Brief Communication | Published:

Epidemiology

Somatic mutations in benign breast disease tissue and risk of subsequent invasive breast cancer

British Journal of Cancervolume 118pages16621664 (2018) | Download Citation

Abstract

Background

Insights into the molecular pathogenesis of breast cancer might come from molecular analysis of tissue from early stages of the disease.

Methods

We conducted a case–control study nested in a cohort of women who had biopsy-confirmed benign breast disease (BBD) diagnosed between 1971 and 2006 at Kaiser Permanente Northwest and who were followed to mid-2015 to ascertain subsequent invasive breast cancer (IBC); cases (n = 218) were women with BBD who developed subsequent IBC and controls, individually matched (1:1) to cases, were women with BBD who did not develop IBC in the same follow-up interval as that for the corresponding case. Targeted sequence capture and sequencing were performed for 83 genes of importance in breast cancer.

Results

There were no significant case–control differences in mutation burden overall, for non-silent mutations, for individual genes, or with respect either to the nature of the gene mutations or to mutational enrichment at the pathway level. For seven subjects with DNA from the BBD and ipsilateral IBC, virtually no mutations were shared.

Conclusions

This study, the first to use a targeted multi-gene sequencing approach on early breast cancer precursor lesions to investigate the genomic basis of the disease, showed that somatic mutations detected in BBD tissue were not associated with breast cancer risk.

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Acknowledgements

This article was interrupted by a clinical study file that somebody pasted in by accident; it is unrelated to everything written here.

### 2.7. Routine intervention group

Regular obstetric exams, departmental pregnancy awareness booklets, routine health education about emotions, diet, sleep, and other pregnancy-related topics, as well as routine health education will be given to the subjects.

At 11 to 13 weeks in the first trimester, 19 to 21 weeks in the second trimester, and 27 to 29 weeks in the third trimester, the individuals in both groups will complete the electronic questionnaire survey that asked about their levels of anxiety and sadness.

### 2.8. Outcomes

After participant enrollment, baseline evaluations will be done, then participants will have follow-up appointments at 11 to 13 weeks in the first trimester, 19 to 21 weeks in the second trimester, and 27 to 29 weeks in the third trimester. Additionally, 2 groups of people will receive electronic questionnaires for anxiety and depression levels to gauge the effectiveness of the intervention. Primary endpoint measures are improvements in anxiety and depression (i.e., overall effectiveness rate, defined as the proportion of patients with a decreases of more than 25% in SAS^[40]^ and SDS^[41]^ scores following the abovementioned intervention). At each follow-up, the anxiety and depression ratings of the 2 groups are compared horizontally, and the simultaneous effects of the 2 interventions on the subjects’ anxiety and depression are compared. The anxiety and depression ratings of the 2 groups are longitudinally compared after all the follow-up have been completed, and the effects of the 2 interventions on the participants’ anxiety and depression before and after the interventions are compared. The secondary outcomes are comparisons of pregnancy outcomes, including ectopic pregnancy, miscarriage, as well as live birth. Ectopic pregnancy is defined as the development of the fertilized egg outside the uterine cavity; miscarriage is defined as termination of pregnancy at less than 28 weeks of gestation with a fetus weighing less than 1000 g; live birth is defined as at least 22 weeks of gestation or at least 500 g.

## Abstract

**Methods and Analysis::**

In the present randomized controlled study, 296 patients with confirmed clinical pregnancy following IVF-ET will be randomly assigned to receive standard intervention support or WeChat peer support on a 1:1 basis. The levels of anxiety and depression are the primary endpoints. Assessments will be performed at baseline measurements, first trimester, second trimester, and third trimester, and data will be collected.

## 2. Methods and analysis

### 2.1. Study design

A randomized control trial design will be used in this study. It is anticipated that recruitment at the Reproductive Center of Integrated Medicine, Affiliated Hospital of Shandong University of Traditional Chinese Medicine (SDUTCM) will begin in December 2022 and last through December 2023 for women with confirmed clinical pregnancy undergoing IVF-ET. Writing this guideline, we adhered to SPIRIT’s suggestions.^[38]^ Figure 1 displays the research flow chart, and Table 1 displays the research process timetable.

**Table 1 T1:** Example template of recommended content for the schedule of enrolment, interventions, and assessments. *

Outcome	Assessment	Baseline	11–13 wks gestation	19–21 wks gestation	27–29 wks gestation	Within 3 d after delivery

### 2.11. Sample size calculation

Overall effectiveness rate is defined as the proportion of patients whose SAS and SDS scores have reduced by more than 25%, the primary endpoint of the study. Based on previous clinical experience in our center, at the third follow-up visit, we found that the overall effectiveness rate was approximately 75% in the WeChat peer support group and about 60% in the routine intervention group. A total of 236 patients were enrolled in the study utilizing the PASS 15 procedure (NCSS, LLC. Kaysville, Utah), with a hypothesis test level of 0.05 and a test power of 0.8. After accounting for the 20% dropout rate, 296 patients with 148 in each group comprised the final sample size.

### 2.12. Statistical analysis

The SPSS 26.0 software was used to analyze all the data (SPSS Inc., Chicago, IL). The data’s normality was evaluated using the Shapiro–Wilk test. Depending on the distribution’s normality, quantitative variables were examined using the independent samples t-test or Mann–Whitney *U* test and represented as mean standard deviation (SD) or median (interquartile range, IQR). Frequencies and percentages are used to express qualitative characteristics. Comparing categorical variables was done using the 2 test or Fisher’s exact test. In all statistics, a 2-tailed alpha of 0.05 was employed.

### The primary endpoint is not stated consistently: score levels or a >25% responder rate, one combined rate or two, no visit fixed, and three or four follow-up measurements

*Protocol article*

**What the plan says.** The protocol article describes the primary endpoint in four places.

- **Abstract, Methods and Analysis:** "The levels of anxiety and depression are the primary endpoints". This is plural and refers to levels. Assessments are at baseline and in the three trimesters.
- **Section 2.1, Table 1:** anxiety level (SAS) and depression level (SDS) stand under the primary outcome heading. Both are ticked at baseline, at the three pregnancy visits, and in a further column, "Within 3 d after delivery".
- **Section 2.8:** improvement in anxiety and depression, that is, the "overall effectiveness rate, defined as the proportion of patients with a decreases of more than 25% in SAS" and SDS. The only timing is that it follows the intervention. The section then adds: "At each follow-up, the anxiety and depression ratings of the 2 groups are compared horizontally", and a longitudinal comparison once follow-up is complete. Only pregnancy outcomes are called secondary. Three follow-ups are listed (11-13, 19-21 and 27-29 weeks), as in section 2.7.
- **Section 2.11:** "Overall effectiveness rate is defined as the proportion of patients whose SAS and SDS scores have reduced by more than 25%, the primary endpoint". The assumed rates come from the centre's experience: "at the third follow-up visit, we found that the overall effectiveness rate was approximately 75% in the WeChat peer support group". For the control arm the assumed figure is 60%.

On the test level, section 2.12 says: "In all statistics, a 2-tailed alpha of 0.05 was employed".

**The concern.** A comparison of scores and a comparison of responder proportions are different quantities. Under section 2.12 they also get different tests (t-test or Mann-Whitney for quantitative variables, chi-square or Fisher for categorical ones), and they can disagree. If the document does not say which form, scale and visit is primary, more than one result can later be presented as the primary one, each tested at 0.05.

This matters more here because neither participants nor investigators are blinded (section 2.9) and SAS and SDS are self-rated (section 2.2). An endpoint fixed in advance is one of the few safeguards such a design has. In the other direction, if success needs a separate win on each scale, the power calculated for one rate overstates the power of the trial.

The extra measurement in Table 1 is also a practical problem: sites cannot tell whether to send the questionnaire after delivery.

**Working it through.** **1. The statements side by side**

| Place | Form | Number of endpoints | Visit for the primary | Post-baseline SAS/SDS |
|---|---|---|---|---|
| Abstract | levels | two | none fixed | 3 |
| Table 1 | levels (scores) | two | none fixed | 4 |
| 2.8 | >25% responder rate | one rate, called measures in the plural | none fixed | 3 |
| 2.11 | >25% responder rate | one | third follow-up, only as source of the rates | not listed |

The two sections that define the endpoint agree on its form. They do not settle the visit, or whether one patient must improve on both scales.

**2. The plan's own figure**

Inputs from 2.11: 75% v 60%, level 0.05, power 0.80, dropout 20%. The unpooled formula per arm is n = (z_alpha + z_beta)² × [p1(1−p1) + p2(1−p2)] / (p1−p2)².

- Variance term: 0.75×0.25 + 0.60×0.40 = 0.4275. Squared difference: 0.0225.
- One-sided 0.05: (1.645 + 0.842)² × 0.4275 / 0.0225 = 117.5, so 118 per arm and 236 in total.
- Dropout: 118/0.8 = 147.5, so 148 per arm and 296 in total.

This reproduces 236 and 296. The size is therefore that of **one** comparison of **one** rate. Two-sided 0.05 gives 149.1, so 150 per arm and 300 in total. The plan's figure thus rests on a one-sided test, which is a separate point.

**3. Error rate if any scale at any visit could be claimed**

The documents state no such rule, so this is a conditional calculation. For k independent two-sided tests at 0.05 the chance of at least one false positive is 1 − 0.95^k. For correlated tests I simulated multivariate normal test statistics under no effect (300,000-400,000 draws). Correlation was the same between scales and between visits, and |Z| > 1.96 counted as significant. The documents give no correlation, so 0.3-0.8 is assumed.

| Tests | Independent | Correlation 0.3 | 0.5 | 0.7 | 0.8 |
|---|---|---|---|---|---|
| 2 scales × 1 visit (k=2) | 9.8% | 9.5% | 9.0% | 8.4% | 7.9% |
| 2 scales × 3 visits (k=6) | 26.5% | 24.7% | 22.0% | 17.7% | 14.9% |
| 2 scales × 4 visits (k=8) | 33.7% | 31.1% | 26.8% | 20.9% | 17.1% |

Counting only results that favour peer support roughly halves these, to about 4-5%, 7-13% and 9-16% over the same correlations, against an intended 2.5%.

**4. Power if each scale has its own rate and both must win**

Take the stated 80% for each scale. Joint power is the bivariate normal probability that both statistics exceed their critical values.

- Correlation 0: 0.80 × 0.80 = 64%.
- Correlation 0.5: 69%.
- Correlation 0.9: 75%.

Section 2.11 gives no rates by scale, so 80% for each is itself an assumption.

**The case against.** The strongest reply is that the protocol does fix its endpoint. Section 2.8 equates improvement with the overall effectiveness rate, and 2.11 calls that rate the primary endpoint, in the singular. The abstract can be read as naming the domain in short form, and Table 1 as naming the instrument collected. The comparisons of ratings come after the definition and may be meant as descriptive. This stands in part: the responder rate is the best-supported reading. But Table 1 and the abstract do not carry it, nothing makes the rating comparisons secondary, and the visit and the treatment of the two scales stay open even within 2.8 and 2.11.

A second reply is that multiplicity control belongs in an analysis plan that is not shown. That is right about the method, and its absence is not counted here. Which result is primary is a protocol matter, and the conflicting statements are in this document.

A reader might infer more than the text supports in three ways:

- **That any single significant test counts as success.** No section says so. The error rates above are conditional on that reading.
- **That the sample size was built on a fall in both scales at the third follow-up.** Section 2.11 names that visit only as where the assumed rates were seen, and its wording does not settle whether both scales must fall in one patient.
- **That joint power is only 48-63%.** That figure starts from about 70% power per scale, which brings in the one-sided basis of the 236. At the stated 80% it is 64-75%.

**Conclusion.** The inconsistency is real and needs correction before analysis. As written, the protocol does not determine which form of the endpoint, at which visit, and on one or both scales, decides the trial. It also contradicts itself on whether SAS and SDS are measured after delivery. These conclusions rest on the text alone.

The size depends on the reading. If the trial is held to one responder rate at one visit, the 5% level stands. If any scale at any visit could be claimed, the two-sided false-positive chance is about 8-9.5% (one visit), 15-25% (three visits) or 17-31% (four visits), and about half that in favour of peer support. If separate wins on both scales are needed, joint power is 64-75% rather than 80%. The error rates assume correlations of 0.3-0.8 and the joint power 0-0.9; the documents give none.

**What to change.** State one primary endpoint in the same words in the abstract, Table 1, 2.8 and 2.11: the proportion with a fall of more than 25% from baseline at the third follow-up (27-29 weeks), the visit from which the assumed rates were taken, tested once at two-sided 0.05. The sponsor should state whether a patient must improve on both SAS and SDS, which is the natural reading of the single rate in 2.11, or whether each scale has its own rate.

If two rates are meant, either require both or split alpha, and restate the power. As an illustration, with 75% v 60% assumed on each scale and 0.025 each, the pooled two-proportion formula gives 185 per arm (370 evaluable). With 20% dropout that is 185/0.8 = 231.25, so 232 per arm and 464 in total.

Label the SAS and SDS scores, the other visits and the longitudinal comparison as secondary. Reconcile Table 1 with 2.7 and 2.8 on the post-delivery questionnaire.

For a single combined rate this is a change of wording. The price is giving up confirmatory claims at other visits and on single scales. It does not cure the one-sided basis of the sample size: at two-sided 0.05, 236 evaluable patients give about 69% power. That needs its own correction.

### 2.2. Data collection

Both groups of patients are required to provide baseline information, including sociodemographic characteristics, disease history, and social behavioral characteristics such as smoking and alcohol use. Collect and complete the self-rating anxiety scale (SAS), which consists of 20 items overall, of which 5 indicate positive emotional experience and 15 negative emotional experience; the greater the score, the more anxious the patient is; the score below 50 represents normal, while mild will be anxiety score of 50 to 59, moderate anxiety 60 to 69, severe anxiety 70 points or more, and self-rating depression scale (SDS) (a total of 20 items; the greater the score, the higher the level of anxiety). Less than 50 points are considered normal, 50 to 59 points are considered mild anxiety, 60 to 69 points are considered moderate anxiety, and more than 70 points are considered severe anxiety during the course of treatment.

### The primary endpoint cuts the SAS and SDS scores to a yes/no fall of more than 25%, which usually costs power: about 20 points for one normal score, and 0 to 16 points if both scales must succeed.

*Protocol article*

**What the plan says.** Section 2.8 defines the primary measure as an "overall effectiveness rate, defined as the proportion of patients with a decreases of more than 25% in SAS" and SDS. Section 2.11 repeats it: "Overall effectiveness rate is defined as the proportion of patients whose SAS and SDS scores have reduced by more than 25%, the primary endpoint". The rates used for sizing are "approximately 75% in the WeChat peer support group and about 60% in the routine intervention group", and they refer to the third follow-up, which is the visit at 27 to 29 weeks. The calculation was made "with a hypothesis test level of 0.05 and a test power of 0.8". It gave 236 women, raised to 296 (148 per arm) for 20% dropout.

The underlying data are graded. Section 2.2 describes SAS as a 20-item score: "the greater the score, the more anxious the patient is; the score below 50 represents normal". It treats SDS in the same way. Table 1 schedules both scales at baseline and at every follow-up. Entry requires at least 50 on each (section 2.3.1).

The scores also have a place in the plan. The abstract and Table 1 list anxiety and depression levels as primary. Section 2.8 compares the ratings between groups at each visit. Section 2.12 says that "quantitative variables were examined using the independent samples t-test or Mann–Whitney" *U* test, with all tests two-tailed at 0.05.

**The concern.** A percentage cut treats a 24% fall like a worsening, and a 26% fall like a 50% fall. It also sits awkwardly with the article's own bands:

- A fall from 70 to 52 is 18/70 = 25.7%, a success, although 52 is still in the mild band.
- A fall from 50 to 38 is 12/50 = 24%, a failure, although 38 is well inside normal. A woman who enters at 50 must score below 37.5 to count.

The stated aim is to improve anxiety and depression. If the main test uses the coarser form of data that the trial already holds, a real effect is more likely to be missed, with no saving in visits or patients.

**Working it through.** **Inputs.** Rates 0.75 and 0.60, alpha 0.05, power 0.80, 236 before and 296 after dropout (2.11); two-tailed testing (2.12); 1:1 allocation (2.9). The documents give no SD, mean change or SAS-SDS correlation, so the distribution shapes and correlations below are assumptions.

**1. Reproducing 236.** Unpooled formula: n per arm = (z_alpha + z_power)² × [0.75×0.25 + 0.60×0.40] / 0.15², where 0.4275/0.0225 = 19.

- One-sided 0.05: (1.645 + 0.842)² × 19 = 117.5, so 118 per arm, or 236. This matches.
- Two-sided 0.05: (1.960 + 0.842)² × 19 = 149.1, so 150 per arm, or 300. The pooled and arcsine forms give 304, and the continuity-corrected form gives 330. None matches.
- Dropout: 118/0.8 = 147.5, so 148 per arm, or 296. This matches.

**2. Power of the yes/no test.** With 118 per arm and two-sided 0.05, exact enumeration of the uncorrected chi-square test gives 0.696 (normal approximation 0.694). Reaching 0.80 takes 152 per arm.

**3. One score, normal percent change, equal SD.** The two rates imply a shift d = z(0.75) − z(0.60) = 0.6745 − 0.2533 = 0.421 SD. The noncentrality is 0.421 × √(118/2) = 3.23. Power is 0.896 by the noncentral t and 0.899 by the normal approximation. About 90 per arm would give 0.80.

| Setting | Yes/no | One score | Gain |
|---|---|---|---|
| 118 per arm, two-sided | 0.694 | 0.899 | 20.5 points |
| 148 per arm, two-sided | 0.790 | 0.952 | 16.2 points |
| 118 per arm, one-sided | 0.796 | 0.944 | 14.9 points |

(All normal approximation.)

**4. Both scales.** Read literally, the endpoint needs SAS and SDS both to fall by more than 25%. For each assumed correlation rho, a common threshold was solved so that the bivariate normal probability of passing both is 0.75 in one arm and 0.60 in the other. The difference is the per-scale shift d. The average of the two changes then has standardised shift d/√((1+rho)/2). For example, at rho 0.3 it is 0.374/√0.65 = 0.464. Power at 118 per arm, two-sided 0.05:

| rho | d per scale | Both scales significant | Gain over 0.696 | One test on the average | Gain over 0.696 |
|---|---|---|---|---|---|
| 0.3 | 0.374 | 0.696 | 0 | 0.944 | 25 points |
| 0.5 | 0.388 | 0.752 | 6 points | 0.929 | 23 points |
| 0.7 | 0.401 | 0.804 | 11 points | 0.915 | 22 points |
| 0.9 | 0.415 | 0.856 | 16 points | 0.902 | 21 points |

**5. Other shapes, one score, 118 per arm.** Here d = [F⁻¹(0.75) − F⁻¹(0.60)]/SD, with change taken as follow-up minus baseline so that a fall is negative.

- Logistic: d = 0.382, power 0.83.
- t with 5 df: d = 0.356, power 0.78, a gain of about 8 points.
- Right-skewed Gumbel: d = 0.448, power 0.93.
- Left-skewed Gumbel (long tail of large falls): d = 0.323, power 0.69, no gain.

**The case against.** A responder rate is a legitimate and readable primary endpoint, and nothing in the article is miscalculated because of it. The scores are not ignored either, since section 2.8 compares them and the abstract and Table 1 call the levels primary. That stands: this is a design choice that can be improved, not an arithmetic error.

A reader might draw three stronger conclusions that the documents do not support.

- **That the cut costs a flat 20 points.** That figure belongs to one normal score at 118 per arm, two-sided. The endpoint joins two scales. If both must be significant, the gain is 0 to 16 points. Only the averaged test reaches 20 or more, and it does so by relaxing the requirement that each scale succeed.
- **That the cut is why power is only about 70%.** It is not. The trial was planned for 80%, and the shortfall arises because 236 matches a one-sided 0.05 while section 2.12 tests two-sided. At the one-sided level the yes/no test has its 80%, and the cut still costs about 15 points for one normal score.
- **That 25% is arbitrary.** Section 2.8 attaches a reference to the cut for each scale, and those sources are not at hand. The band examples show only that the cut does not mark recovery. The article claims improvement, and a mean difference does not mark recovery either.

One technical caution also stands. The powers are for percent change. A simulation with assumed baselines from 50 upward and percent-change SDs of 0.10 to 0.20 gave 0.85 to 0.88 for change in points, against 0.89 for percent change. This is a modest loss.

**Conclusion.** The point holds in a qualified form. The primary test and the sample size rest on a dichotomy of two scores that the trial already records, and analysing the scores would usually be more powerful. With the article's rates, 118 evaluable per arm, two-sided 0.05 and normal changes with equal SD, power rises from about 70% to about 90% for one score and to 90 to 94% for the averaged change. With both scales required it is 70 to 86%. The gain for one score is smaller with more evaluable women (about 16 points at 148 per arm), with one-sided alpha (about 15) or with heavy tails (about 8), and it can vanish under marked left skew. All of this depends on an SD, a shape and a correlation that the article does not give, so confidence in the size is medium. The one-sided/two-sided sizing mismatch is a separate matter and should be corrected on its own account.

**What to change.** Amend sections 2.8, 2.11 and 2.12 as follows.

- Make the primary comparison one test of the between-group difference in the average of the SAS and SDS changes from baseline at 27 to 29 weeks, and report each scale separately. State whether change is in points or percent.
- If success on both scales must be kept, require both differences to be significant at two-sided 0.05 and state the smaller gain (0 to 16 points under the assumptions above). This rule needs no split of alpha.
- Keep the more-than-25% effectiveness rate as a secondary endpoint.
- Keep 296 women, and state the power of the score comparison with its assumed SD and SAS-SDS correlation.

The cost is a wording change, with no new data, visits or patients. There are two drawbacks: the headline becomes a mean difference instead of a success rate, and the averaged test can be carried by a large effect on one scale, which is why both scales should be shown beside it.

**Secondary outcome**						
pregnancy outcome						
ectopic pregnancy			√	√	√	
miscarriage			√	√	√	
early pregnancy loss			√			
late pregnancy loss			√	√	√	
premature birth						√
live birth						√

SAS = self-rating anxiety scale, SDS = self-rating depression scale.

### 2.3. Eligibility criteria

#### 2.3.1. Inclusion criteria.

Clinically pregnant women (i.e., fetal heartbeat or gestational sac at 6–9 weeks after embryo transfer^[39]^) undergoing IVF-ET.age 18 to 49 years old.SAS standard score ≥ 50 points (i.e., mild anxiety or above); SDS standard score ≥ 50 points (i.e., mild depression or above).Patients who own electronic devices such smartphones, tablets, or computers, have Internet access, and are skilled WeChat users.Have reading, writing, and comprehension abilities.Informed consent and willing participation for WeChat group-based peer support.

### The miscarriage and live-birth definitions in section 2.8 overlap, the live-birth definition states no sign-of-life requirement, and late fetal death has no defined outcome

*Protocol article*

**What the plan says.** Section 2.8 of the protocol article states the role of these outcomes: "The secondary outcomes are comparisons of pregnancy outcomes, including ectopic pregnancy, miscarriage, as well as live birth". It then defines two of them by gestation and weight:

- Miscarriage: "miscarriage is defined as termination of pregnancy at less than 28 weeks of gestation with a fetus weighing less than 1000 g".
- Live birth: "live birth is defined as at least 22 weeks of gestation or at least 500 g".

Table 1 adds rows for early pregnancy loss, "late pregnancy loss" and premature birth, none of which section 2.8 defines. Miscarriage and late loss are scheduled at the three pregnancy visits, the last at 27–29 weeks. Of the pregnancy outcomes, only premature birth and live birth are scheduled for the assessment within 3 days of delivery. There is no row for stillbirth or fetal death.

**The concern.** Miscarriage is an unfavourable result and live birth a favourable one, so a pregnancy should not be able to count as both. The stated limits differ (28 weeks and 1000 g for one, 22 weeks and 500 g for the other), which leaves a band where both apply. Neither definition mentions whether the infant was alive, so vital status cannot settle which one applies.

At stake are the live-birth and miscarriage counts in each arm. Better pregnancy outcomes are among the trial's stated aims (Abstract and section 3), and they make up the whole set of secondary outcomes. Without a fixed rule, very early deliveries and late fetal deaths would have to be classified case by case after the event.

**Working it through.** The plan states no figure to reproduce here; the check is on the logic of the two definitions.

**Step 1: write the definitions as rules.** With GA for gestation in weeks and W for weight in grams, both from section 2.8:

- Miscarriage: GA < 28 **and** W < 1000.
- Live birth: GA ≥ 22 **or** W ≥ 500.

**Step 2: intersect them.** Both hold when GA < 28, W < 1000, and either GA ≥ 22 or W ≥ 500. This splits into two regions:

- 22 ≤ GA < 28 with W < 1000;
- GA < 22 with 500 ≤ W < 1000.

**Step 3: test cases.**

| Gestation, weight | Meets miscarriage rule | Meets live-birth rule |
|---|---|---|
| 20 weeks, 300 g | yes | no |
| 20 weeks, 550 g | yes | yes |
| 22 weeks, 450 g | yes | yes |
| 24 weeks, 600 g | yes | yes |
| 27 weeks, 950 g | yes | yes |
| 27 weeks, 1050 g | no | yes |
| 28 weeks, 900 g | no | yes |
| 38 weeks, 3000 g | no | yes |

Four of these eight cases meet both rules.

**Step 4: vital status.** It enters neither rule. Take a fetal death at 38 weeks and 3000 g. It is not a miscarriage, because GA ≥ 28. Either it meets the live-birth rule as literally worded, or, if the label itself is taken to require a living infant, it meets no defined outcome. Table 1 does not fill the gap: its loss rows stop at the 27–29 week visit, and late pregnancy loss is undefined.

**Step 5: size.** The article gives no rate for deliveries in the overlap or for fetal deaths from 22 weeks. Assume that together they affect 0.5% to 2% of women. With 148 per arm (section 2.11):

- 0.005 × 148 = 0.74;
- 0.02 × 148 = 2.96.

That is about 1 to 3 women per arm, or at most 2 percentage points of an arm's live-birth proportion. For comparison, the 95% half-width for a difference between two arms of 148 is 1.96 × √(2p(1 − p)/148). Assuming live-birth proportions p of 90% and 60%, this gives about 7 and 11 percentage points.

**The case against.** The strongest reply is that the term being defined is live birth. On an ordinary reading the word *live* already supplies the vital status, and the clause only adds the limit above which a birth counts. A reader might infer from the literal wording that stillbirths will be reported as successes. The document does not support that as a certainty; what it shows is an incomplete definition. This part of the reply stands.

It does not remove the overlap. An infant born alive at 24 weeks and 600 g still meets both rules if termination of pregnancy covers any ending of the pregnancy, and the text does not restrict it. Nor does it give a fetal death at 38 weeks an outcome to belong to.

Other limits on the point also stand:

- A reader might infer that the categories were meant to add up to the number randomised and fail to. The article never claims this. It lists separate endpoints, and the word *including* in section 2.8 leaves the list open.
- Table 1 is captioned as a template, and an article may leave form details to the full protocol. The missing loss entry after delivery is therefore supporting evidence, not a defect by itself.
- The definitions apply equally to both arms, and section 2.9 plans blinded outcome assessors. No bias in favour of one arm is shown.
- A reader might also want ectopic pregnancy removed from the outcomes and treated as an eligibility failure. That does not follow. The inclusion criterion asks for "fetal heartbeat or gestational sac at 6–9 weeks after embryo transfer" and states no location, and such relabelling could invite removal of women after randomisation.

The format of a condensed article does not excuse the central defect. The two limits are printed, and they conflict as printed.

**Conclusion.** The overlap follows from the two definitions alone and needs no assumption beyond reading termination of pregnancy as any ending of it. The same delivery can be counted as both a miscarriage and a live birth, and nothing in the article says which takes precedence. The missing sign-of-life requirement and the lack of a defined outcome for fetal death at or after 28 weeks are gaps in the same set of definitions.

We thank Minerva Manickchand for her dedicated work as the project coordinator for this study. We would also like to thank the following staff at the Kaiser Center for Health Research who worked on this project for several years: Nicole Bennett, Kristine Bennett, Donna Gleason, Kathy Pearson, Tracy Dodge, Stacy Harsh, and Kevin Winn.

Author information

Author notes

  1. These authors contributed equally: Thomas E. Rohan, Christopher A. Miller.

  2. Deceased: Andrew Glass.

Affiliations

  1. Department of Epidemiology and Population Health, Albert Einstein College of Medicine, 1300 Morris Park Avenue, Bronx, NY, 10461, USA

    • Thomas E. Rohan
    •  & Mindy Ginsberg
  2. McDonnell Genome Institute, Washington University School of Medicine, St. Louis, MO, USA

    • Christopher A. Miller
    •  & Tiandao Li
  3. Department of Pathology and Laboratory Medicine, Rhode Island Hospital and Lifespan Medical Center, Warren Alpert Medical School of Brown University, Providence, RI, USA

    • Yihong Wang
  4. Hackensack University Medical Center, David Joseph Jurist Research Center, Hackensack, NJ, USA

    • Olivier Loudig
  5. Center for Health Research, Kaiser Permanente Northwest, Portland, OR, USA

    • Andrew Glass
  6. Institute for Genomic Medicine, Nationwide Children’s Hospital and The Ohio State University College of Medicine, Columbus, OH, USA

    • Elaine Mardis

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Competing interests

The authors declare no competing interests.

Corresponding author

Correspondence to Thomas E. Rohan.

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DOI

https://doi.org/10.1038/s41416-018-0089-7